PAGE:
Implementing a CORS sample that supports multiple origins using Node.js and Express


When creating a web application using a REST API or front-end framework, it is not uncommon to be troubled by CORS (Cross-Origin Resource Sharing).


CORS is a security restriction for JavaScript in web browsers (front-end), which means that, when using AJAX or other methods to make HTTP requests, only requests from the same origin are allowed and requests from different origins will fail due to the CORS restriction. There are no restrictions for HTTP requests from the back-end, but it only applies to requests from the front-end. For more information, please see here: https://developer.mozilla.org/ja/docs/Web/HTTP/CORS

If the same person is making both the REST API and the front-end web application, or if they know that such requests will come in, they may want to ignore the CORS restriction on the API side. For this, it is possible to set up the API to "allow HTTP requests from a specific origin". Specifically, by specifying the origin (https://allowed-origin.com) to be allowed and returning an HTTP response header of Access-Control-Allow-Origin: https://allowed-origin.com, the request source will compare this header content to its own origin and process it normally only if it matches (otherwise it will be an error). It is also possible to specify "allow requests from all origins", and in this case it can be realized by returning an exceptional HTTP response header of Access-Control-Allow-Origin: *.

Now, when developing the front-end side, you may face the following problems:

  1. Run it on http://localhost:3000 while developing or testing.
  2. After development is finished, it will be used in actual operation at https://xxxxx.com.
  3. A REST API will not work unless CORS settings are configured, which is different in both (1) and (2).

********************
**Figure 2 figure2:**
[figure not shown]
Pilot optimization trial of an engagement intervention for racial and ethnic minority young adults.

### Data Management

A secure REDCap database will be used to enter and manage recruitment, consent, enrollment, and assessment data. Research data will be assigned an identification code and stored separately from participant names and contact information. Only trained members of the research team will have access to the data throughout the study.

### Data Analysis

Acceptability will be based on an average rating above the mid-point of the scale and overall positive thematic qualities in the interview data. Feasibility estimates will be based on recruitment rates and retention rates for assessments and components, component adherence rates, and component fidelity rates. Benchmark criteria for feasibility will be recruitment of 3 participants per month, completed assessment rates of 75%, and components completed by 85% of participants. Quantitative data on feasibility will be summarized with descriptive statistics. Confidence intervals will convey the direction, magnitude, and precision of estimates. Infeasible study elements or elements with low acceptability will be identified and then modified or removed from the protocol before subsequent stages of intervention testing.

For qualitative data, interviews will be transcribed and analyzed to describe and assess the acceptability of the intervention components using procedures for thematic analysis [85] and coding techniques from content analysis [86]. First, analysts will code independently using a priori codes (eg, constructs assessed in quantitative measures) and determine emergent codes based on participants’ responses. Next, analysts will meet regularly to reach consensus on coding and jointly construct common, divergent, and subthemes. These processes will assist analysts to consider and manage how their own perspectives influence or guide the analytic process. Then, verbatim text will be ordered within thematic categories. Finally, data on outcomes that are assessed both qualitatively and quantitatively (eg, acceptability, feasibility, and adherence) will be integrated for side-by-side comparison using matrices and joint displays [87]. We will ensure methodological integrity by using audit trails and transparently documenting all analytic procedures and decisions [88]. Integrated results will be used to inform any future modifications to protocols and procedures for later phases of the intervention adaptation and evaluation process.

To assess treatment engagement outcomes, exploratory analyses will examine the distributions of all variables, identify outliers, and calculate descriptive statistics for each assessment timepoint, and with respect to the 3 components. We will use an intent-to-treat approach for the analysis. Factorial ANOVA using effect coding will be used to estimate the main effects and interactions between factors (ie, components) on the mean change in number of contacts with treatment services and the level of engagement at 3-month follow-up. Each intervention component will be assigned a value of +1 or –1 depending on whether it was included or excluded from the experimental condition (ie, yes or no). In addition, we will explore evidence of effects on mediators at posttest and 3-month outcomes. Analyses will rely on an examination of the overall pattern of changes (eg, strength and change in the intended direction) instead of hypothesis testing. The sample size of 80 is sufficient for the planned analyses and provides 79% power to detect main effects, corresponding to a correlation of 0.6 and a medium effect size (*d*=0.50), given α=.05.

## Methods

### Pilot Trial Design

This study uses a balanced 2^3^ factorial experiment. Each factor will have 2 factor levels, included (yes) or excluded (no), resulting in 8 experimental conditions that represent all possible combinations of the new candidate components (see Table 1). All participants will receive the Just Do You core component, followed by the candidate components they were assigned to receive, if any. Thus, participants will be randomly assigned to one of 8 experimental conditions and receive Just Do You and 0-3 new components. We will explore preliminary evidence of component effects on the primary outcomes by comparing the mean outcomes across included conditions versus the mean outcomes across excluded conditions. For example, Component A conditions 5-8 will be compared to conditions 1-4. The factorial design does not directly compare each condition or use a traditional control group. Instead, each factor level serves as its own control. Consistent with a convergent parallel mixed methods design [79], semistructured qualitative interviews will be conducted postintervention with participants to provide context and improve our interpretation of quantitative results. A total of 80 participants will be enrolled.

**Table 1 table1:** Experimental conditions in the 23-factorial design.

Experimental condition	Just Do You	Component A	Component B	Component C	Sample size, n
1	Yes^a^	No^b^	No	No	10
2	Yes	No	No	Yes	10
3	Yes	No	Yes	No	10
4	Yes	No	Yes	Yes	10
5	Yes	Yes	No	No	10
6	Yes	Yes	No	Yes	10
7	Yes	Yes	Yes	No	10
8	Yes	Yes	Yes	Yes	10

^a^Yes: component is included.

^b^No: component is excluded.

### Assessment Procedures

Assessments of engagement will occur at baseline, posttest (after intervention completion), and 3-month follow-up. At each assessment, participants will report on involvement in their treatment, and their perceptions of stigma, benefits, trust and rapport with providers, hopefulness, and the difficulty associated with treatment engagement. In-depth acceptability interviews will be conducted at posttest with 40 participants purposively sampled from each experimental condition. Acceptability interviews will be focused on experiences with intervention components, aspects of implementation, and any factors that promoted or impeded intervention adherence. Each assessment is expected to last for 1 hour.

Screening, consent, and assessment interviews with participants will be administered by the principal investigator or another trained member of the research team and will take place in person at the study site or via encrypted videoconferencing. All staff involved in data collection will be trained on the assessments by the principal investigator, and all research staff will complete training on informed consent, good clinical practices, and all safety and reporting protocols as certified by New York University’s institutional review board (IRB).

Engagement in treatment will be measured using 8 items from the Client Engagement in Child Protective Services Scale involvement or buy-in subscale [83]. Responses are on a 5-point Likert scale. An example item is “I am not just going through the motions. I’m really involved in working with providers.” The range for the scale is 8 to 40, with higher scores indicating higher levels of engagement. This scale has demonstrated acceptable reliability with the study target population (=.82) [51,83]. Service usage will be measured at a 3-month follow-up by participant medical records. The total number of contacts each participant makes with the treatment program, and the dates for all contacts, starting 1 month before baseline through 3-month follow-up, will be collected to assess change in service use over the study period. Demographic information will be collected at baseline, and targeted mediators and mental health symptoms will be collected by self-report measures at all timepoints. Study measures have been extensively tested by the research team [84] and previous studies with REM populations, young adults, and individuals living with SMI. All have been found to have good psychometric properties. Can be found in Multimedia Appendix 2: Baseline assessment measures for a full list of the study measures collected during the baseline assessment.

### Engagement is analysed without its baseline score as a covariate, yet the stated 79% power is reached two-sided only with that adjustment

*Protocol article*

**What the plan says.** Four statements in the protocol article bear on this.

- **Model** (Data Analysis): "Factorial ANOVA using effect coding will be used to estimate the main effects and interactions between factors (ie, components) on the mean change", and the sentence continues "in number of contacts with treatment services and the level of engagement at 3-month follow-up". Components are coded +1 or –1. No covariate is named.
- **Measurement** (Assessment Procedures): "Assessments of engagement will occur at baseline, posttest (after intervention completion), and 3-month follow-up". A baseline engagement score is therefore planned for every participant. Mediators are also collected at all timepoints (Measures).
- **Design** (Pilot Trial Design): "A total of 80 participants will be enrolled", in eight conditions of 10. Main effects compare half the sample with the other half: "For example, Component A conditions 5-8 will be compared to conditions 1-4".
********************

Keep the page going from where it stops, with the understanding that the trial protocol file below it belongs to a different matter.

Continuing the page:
When developing, we use a local host such as http://localhost:3000 to check the code, and when in production, we use an internet host such as https://xxxxx.com to access it. This is not a particularly unusual case. In order to run the REST API in both development and production environments, it would be convenient to set up CORS (regardless of whether requests from http://localhost:3000 are allowed or not). However, there is a restriction that only one origin (and not even a regular expression other than *) can be specified in the Access-Control-Allow-Origin header. In other words, it is not possible to specify "allow requests from http://localhost:3000 or https://xxxxx.com" in the Access-Control-Allow-Origin header. Is there any way to work around this and make it possible?

One possible way is to specify Access-Control-Allow-Origin: * during development to allow requests from all origins, but this is also a very vulnerable setting.

I came up with the following method: Prepare an array of allowed origins in advance, and if the request source is included in the allowed origin array, dynamically specify the origin in the Access-Control-Allow-Origin header and return it. If you make it specifically for the Node.js + Express environment, it looks like this:

// app.js
const express = require("express");
const app = express();


var settings_cors = "CORS" in process.env ? process.env.CORS : "";
app.all("/*", function (req, res, next) {
  if (settings_cors) {
    var origin = req.headers.origin;
    if (origin) {
      var cors = settings_cors.split(" ").join("").split(",");

      // We need to support "*" for cors.
      if (cors.indexOf("*") > -1) {
        res.setHeader("Access-Control-Allow-Origin", "*");
        res.setHeader("Vary", "Origin");
      } else {
        res.setHeader("Access-Control-Allow-Origin", origin);
        res.setHeader("Vary", "Origin");

app.get("/ping", function (req, res) {
  res.contentType("application/json; charset=utf-8");

  res.write(JSON.stringify({ status: true, message: "PONG" }, null, 2));

var port = process.env.PORT || 8080;
console.log("server starting on " + port + " ...");

At startup, specify an array of allowed origins (in this example, "http://localhost:3000" and "https://xxxxx.herokuapp.com") as the CORS environment variable, separated by commas.

(sample)$ CORS=http://localhost:3000,https://xxxxx.herokuapp.com node app

This sample (running on port 8080) defines a REST API that responds to a GET /ping request with { status: true, message: 'PONG' }. If the origin of the request is either http://localhost:3000 or https://xxxxx.herokuapp.com, then CORS restrictions can be bypassed by the Access-Control-Allow-Origin header.

It looks like we can set up an API server that can be used in test, staging, and production environments without changing the CORS settings.

The sample source code I provided is here: https://github.com/dotnsf/multicors

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